Game-Based Learning

Teaching Empathy With Video Games

Some video games can be used in the classroom to help children develop an awareness of both their own and their peers’ emotions.

April 13, 2018
Two elementary students playing videogames on PCs
©Shutterstock/Poznyakov

Playing video games socially with others can boost a child’s soft skills—those 21st-century competencies that students should possess to be able to compete and innovate in today’s interconnected, global economy.

Soft skills include the so-called 4 Cs: creativity, collaboration, critical thinking, and communication. For example, playing the popular block-building game Minecraft together with friends can put soft skills into practice, as children solve meaningful problems collaboratively.

But can the 4 Cs present in video game play also gird one’s ability to develop social and emotional learning (SEL) skills? In particular, can playing video games make children better aware of their own emotions?

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How Games Can Bring Us Together

Data reported by the Entertainment Software Association (ESA) contradicts some popular opinions about who actually plays video games, and in what contexts. The ESA’s 2017 report found that 94 percent of parents pay attention to the video games played by their children.

And many parents play games together with their children—67 percent do so at least once a week. Video games, it seems, are a medium that doesn’t make us less social—rather, they bind us together.

Games for Change, a nonprofit organization dedicated to games for social impact and good, produced an 88-second tribute to the beauty in video games. And in an article for Polygon, Games for Change president Susanna Pollack said, “Our organization is built on the belief that video games can affect positive change by educating people, building awareness around an issue, or bringing people together.”

Empathy Games

Dr. Karen Schrier and I recently coauthored a working paper for UNESCO’s Mahatma Gandhi Institute of Education for Peace and Sustainable Development (MGIEP) titled “The Limits and Strengths of Using Digital Games as ‘Empathy Machines’.” In it, we explored how players can become immersed in game worlds by taking control (agency) of avatars (your digital on-screen representation), and how that affects people’s ability to be empathetic.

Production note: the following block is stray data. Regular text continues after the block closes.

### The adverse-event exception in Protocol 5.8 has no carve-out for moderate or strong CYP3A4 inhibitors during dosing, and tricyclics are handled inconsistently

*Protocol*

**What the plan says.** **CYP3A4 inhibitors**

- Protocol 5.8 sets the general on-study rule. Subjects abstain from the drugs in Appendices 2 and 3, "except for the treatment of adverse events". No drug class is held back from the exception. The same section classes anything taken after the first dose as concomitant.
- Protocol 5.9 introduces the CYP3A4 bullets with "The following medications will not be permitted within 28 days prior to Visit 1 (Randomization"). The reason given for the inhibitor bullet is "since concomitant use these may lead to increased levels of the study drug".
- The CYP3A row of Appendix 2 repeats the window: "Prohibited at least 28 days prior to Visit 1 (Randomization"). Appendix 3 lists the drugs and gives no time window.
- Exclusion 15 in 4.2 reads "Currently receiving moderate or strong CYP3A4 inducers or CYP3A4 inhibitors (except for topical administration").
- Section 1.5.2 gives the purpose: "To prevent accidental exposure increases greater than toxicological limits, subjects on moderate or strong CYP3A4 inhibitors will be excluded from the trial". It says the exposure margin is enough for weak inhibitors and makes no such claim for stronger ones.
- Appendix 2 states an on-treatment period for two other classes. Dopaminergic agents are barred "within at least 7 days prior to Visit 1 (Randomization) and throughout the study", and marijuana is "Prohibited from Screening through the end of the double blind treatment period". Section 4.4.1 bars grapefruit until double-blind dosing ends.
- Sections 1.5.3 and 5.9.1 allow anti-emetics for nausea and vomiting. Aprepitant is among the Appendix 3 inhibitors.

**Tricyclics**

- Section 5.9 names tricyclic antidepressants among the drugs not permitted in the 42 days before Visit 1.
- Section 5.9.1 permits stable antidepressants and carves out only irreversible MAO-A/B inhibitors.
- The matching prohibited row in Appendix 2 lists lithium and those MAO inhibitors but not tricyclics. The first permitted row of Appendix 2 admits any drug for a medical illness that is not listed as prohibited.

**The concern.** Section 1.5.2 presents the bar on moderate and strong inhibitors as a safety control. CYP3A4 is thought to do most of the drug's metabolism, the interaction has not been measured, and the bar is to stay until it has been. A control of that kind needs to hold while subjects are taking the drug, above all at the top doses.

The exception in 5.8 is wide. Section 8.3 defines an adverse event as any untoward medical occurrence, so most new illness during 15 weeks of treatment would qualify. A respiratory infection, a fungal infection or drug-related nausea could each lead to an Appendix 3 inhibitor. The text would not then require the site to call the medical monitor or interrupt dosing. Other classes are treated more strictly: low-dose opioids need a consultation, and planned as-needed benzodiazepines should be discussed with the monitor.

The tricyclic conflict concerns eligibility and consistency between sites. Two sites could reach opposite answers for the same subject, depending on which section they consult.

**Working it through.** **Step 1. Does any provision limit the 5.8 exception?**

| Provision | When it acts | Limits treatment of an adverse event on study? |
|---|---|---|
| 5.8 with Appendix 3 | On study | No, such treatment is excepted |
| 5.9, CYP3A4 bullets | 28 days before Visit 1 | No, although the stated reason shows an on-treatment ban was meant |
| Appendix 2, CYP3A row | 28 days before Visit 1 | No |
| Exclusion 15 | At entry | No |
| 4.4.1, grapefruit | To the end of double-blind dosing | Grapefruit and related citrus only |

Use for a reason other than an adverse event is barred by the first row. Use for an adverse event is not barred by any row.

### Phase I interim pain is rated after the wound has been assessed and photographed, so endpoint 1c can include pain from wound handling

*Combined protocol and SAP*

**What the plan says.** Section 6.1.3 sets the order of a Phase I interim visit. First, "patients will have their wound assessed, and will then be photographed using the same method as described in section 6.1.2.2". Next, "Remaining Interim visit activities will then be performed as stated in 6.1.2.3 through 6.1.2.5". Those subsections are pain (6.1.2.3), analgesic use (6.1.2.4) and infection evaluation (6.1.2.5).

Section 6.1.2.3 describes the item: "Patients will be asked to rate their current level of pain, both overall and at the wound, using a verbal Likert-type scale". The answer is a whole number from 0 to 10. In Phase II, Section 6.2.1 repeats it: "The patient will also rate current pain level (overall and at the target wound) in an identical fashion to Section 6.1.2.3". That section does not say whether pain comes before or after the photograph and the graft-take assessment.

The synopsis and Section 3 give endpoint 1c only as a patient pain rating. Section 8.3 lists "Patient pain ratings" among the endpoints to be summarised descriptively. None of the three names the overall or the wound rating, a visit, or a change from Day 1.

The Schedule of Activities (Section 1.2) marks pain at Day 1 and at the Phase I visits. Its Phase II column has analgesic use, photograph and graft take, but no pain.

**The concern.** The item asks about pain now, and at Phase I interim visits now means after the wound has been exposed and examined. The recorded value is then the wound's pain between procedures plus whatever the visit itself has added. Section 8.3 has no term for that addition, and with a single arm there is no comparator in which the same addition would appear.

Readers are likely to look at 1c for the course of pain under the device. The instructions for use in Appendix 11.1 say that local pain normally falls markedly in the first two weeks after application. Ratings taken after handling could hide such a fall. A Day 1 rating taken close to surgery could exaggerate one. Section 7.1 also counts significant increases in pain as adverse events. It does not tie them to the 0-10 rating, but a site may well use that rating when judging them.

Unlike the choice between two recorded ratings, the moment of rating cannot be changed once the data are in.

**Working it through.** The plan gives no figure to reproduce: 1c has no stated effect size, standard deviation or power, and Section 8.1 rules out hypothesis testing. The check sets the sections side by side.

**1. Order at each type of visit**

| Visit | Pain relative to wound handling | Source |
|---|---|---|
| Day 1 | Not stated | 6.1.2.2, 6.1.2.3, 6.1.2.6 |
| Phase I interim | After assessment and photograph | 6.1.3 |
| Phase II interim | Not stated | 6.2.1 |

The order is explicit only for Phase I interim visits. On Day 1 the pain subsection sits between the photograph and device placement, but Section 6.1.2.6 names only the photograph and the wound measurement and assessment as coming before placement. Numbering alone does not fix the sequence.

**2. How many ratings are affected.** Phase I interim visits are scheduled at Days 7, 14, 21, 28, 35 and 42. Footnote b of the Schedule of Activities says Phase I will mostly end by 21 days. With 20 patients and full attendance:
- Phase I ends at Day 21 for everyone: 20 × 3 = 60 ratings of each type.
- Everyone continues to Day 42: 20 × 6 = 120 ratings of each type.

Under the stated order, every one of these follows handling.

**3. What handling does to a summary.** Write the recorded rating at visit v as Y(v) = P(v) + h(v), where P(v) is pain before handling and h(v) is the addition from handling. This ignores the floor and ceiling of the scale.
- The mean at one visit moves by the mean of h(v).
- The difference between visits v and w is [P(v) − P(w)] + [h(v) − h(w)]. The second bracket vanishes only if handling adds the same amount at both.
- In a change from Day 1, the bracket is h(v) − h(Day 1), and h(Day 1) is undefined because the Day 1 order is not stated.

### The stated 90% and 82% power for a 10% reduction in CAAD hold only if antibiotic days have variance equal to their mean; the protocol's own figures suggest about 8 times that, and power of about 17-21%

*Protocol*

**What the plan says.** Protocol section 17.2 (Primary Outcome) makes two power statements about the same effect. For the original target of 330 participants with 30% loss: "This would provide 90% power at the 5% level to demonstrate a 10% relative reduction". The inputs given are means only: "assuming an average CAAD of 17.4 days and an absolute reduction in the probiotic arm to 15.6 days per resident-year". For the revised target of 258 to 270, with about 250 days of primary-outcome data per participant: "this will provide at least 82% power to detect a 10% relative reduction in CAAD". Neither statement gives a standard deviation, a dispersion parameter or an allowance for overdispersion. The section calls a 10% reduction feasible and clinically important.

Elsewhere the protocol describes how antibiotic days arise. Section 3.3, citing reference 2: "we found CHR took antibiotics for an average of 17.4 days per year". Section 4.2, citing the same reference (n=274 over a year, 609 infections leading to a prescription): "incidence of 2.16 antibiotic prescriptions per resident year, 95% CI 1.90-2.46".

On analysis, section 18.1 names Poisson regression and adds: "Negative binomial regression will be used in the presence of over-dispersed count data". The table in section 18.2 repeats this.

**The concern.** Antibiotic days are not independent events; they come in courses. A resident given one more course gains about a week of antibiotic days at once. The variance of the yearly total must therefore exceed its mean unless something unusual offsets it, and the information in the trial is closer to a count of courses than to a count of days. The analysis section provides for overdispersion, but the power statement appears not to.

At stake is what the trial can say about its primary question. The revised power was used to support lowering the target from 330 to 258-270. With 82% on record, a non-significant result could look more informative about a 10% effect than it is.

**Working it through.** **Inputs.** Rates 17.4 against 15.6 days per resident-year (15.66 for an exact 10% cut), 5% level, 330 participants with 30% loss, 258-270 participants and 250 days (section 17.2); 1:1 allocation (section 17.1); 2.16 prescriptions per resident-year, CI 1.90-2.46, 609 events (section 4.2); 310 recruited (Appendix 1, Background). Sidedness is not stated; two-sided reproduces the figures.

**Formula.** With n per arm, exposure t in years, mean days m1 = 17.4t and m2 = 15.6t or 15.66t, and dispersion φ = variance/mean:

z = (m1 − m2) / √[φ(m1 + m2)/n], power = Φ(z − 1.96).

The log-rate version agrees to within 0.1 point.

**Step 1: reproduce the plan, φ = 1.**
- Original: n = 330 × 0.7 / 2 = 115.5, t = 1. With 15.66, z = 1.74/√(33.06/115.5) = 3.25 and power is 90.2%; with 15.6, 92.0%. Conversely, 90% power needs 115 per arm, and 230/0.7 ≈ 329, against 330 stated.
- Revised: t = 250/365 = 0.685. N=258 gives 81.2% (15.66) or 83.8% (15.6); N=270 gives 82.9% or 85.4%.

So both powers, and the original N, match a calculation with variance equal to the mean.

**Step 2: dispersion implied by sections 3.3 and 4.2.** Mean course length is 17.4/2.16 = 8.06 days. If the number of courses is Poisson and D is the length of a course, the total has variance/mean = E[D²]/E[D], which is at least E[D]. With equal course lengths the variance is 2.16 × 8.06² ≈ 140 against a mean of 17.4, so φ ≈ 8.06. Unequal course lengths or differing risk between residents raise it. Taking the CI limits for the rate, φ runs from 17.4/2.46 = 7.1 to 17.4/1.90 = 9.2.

As it turns out, when controlling one’s on-screen character there are unique opportunities for taking perspective, one of the components of SEL. For example, we looked at Karen Schrier and David Shaenfield’s study on the game Way from 2016. Way is a two-player game in which all communication is visual—no words are exchanged. The game challenges players to collaborate to succeed at a common goal.

In the paper, we also looked at the literature around the game Spent, a free, text-based poverty simulator. The game is overt in its messaging—making an argument that it is hard to dig oneself out of being poor—but we found a Yale University study that indicated that some people became less empathetic after playing. Because Spent offers players choices, the game seemed to indicate to some players that people are poor because poor people make bad choices.

But that doesn’t invalidate the game’s utility as a teaching tool. Students can play it, write a critique of it, and then make a new version using free interactive fiction tools like Twine or inkleWriter. (For more, see my interactive fiction post.)

We also analyzed That Dragon, Cancer, an autobiographical game about a family who lost a child to cancer. This game restricts player agency, thus indicating that in life, we sometimes don’t have control over what comes at us. In one vignette, players become Ryan, the father, who ineffectively tries to console a crying young Joel overnight in the hospital; however, none of the player’s interactions have consequences, and Joel persists in crying.

Perspective-Taking With Games

I recently spoke to Ami Shah, the cofounder and CEO of Peekapak, a literacy-based platform that uses narrative in children’s books as a foundation to teach young children about empathy. Peekapak also uses self-regulation as a way to help children understand how to manage emotions. Aside from the stories, there’s a suite of play-based activities, including games, to help parents and teachers reinforce concepts presented in the stories.

The game worlds of myPeekaville (which is in beta, or early pre-release version) bring the narratives of the characters to life. In myPeekaville, players must first create avatars, thus becoming Peekapak characters. They then go on quests to help characters overcome challenges and manage emotions. Through a series of mini-games, children practice SEL skills in an immersive setting.

Peekapak specifically leverages animal characters who live in their natural habitats. One example is Leo the Hedgehog, who lives in a burrow. “All of a sudden [students] have to think about life from [Leo’s] point of view, what his life is like and how things are different from his perspective,” Shah explained. Perspective-taking through player agency drives empathetic thinking.